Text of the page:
BAE's Armored Vehicle Capacity Questioned in Trump Defense Study
(Bloomberg) -- A Pennsylvania factory run by BAE Systems Plc may not have the capacity needed to meet the U.S. military’s surging need for armored ground vehicles, according to the Trump administration’s new report on the nation’s endangered industrial base.
The report issued last week drew attention mostly for its emphasis on the dangers it said China’s aggressive policies are posing to U.S. national security. But laced throughout are case studies of gaps or potential bottlenecks domestically in defense sectors -- including shipbuilding, aircraft, munitions and ground systems -- that threaten President Donald Trump’s military buildup.
While London-based BAE isn’t named, the report describes operations at its York, Pennsylvania facility, which is producing as many as six military vehicles for the U.S. Army and Marine Corps and Japan’s military in a section titled “Capacity Shortfall for Future Armored Brigade Combat Team Goals.”
“Over 80 percent of Army and Marine Corps combat vehicle production” is “consolidated to one manufacturer at one assembly facility,” the report finds. “Almost none of these vehicles have ever been completely manufactured at this facility. None have been manufactured simultaneously” and the factory’s “capacity to support simultaneous manufacture is currently under examination.”
In a statement, BAE said it welcomed the study because it afforded “us an opportunity to partner with the administration in implementing recommendations that address gaps and weaknesses in the defense industrial base, especially in the areas of curbing burdensome regulations and policies, and addressing workforce challenges.”
The company said “several manufacturing and production capacity studies led by the Army and the Defense Contract Management Agency validate that BAE Systems is capable of meeting” the military’s needs. BAE said it “continues to invest significantly in its own manufacturing industrial base network” to “diversify production, increase capacity and efficiency and expand jobs” in Pennsylvania and five other states.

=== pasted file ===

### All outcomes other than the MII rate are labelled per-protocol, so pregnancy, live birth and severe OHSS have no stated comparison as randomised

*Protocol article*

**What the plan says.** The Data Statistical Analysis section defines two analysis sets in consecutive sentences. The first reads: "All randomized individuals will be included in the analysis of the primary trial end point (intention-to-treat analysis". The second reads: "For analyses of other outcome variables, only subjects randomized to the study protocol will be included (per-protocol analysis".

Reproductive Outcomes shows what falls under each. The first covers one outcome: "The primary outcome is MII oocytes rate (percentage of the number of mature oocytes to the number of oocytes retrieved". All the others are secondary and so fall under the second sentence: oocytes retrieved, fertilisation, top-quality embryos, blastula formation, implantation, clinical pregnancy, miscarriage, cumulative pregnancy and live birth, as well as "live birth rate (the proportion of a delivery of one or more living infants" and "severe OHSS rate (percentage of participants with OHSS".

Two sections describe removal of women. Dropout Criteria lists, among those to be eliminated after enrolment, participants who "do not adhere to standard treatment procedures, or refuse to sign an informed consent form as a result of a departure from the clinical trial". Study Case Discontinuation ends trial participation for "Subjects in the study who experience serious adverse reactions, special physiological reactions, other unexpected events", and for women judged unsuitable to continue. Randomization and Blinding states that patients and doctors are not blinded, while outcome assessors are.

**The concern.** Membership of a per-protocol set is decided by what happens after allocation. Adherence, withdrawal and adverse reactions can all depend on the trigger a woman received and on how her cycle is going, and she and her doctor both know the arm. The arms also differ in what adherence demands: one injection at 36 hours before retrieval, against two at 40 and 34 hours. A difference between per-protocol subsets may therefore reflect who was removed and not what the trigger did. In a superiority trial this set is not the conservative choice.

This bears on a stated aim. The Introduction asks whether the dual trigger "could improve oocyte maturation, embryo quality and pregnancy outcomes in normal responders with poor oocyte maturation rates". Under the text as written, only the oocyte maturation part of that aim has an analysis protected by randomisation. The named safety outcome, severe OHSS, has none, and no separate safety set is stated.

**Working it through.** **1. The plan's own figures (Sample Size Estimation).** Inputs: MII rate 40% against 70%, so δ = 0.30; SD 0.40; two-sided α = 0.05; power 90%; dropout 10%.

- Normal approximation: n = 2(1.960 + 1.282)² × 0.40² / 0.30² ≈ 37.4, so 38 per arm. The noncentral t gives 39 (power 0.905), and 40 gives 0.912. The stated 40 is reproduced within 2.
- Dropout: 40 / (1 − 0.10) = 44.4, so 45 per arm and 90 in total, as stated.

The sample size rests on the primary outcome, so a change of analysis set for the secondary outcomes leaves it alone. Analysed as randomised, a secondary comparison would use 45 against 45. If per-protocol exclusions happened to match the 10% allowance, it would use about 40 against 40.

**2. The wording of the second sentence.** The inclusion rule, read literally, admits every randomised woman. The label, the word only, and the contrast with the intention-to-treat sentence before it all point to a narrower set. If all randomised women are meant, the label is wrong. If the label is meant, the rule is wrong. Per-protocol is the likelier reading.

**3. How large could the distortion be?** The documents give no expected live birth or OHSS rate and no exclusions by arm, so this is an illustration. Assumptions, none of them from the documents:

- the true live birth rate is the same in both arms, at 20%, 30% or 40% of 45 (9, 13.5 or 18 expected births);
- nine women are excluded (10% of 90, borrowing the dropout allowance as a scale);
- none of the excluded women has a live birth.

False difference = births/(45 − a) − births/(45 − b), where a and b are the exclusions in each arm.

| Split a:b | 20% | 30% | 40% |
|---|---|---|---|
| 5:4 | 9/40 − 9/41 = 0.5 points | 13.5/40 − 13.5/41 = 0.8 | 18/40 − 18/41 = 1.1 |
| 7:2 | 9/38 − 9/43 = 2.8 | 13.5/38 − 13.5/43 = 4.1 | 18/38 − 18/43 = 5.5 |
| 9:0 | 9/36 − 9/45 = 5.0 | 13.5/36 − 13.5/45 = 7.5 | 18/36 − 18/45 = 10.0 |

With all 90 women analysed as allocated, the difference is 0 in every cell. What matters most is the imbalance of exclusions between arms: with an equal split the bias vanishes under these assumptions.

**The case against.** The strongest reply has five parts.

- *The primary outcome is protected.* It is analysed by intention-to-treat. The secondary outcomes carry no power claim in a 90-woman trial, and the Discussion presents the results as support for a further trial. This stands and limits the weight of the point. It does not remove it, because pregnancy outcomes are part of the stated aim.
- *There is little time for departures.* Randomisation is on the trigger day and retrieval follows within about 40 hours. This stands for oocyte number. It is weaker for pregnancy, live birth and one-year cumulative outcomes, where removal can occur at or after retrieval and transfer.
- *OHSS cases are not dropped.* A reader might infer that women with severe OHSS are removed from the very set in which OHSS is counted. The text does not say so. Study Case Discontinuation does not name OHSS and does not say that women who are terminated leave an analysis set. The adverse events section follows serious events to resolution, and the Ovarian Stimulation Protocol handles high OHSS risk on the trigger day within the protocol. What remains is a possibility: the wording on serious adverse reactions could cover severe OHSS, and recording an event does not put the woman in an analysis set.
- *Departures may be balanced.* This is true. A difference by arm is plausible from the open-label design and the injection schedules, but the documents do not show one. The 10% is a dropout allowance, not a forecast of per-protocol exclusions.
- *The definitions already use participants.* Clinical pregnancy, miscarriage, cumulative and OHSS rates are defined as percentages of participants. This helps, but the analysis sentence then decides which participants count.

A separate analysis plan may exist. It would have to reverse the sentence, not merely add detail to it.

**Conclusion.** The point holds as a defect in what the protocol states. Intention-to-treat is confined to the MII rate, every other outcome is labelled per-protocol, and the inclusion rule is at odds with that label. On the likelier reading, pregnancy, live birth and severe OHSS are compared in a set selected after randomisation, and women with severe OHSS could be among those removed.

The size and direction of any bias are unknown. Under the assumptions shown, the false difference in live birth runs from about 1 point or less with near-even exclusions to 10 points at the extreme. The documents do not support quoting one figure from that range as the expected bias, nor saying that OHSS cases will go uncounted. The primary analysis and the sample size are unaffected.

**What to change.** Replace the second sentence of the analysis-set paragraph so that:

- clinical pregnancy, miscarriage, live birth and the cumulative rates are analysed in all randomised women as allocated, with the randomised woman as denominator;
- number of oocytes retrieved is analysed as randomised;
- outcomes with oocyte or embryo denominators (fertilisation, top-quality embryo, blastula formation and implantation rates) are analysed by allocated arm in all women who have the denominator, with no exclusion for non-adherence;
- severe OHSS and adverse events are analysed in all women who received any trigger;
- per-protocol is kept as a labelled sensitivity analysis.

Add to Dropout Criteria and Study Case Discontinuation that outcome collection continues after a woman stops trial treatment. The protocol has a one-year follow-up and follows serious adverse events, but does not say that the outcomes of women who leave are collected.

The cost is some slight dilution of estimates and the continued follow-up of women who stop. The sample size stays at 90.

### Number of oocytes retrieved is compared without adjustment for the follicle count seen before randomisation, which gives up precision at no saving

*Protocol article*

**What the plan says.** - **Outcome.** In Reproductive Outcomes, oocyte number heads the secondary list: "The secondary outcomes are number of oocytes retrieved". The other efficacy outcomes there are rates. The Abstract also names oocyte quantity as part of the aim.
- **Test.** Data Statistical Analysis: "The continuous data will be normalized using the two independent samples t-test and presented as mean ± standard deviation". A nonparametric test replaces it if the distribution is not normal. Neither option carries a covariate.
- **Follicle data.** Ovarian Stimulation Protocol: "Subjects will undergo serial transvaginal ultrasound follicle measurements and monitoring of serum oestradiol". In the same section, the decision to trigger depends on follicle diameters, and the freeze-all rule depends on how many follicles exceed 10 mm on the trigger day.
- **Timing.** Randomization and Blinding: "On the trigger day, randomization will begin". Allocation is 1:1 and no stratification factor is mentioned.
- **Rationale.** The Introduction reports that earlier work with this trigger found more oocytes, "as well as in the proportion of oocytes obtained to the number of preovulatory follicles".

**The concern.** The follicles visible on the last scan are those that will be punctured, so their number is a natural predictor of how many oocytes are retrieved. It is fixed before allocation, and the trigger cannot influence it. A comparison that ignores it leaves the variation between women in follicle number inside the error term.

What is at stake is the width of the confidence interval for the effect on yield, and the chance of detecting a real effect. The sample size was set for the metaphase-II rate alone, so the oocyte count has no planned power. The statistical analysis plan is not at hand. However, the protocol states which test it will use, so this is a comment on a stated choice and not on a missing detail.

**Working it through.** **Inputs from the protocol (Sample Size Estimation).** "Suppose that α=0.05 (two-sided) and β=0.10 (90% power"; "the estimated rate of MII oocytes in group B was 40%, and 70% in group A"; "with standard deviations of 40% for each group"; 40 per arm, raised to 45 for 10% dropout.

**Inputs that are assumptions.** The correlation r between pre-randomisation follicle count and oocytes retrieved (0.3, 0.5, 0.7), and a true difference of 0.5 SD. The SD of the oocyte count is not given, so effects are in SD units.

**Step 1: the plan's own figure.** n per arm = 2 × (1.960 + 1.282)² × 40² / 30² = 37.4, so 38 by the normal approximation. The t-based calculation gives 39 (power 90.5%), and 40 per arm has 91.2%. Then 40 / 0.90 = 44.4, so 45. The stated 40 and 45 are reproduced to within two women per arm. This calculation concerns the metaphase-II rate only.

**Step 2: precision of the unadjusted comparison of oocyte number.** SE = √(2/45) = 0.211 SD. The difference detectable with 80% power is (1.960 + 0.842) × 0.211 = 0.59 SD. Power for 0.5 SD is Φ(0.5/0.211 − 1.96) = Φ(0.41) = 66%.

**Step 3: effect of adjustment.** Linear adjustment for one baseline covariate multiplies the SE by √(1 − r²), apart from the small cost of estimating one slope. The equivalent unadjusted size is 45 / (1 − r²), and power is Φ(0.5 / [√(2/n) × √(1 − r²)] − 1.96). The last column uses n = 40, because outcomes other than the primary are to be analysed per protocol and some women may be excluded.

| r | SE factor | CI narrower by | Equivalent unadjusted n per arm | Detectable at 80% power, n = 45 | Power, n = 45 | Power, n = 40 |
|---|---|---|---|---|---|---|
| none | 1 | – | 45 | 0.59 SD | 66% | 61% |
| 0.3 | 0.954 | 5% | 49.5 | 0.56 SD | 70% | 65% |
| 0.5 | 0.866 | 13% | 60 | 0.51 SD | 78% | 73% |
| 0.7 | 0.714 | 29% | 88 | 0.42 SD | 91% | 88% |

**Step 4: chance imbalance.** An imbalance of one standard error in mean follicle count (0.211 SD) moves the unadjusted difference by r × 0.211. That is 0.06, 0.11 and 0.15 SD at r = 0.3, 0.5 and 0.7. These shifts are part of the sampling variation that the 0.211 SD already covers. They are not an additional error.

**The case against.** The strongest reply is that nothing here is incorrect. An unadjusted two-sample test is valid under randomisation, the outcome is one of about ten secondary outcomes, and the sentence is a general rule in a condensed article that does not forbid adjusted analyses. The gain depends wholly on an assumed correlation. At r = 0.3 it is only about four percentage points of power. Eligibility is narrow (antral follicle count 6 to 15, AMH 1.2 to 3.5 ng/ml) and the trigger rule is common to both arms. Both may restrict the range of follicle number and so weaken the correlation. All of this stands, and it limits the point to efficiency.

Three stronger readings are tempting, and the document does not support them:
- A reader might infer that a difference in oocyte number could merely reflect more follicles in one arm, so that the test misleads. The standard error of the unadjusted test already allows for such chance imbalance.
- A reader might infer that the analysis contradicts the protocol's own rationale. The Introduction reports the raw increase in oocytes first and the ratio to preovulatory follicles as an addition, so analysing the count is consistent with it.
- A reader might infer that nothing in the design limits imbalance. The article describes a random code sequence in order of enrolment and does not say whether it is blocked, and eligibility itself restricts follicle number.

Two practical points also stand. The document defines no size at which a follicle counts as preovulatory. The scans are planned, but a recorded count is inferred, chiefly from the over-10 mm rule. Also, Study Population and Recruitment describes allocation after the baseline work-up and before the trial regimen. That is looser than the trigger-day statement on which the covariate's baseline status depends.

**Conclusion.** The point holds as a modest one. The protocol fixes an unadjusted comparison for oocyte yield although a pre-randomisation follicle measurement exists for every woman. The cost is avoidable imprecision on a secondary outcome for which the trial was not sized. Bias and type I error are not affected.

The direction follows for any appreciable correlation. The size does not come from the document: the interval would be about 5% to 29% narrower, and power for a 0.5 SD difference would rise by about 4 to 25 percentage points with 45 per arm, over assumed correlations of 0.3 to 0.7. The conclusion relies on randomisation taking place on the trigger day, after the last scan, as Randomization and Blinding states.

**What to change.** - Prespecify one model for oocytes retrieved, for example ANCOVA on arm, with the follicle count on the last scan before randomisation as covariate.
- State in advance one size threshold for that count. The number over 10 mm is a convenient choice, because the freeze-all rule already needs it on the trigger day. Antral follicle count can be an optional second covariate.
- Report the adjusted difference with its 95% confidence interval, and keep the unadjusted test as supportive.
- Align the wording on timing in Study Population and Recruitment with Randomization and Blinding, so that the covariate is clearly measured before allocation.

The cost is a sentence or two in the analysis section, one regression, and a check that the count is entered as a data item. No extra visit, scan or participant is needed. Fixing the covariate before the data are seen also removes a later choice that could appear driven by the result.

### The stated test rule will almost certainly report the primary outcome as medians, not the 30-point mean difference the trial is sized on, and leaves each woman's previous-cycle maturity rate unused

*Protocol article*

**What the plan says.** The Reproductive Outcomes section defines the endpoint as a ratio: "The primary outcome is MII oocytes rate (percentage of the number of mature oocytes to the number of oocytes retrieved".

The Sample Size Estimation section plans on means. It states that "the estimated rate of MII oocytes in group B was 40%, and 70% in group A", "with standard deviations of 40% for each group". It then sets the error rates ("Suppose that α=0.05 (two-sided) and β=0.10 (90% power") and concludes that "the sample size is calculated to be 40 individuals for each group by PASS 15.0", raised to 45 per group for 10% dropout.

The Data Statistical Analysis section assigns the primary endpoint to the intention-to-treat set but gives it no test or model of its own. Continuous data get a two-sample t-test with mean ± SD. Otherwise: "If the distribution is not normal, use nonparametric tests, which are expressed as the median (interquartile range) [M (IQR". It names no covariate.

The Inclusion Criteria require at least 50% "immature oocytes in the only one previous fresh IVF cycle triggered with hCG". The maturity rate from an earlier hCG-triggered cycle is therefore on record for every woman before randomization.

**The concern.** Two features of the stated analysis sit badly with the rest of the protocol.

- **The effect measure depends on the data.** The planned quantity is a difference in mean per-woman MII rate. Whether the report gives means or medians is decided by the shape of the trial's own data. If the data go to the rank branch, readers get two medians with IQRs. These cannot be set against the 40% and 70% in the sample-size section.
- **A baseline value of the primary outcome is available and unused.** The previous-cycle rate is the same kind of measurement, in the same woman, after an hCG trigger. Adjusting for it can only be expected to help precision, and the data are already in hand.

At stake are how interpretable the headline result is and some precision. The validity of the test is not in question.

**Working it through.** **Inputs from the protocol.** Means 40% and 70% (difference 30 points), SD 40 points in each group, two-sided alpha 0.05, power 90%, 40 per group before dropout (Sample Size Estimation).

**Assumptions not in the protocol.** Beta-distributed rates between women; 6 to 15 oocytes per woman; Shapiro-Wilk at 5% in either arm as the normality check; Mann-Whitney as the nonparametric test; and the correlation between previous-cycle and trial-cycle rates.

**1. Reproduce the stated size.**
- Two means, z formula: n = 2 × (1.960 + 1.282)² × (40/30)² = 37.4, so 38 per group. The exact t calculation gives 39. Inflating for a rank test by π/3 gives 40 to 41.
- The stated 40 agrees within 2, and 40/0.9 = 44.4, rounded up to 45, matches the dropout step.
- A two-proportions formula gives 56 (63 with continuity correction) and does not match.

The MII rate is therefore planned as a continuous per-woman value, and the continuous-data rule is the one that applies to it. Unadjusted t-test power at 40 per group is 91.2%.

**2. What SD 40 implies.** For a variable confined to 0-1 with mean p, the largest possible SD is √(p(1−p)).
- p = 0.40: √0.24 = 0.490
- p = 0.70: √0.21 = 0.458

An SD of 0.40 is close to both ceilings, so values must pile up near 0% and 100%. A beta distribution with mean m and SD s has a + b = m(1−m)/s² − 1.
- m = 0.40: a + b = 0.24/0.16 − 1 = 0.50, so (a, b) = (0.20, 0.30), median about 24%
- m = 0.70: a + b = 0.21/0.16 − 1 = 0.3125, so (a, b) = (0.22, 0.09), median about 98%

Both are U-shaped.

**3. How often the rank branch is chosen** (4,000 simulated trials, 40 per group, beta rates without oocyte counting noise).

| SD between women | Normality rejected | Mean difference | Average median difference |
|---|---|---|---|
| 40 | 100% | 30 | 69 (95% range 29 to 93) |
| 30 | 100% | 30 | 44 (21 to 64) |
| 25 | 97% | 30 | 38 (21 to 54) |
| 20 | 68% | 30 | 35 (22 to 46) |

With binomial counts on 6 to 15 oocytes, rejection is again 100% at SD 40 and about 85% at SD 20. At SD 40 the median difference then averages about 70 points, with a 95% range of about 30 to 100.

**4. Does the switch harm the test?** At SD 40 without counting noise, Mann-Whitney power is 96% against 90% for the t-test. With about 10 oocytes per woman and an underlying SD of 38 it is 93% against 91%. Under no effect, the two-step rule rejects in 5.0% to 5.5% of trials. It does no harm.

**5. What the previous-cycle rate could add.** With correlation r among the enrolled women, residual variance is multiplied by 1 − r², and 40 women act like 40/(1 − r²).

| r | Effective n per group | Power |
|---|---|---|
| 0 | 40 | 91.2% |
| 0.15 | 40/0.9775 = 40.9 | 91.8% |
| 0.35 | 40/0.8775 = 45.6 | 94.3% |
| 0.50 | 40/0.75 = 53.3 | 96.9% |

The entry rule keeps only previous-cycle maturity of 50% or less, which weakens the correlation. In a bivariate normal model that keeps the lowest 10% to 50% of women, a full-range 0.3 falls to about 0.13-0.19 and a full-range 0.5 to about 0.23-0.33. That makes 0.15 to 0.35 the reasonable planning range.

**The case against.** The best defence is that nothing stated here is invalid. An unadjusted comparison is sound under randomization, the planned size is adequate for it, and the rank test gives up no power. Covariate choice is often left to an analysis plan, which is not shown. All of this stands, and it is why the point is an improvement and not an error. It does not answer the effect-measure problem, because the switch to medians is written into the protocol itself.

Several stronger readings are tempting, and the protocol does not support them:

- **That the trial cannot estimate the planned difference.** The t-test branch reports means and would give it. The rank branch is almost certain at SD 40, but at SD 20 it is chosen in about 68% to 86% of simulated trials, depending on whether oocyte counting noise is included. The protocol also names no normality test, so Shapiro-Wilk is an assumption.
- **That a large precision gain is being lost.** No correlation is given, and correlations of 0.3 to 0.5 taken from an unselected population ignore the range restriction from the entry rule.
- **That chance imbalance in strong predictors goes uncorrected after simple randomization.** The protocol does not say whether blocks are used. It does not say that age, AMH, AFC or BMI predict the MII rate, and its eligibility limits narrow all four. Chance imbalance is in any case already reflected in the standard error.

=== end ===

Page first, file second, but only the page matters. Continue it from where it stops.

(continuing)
But a May 30 assessment by the defense contract agency cautioned that the Pennsylvania facility’s capacity appears “to be inadequate because of welding and machining capability” as demand is expected to increase to about 600 vehicles in 2021 from about 200 this year.
Army Secretary Mark Esper and Bruce Jette, the service’s top weapons buyer expressed confidence in BAE at an Army conference in Washington on Monday. They visited the Pennsylvania facility last month to get a firsthand look at its production lines and assess the company’s progress in resolving quality and management issues.
“We spoke about all the different Army platforms they are building or rebuilding,” Esper said at a news conference. “I had a good discussion with them. I think they recognize” that “they had some challenges in particular lines and, of course, managing multiple lines. I think the leadership’s head is in the right place. They are eager to learn and make corrections, but it’s something that I pay close attention to.”
BAE’s factory capability and quality is a priority for the Army because it wants to increase production through 2023 for a new self-propelled howitzer system as well as the other major vehicles built by BAE: the Armored Multi-Purpose Vehicle and the M88A2 tank recovery vehicle. It’s also going to build the new Marines amphibious combat vehicle awarded in June.
The Army plans to surge production of the Armored Multi-Purpose Vehicle for deployment to Europe as part of the U.S.’s deterrence buildup against Russia. The service has scheduled a Nov. 14 meeting to review whether the vehicle is ready to proceed into limited production -- 469 vehicles valued at $1.3 billion. It has produced 29 prototypes to date. The Army wants to buy a total of 2,897.
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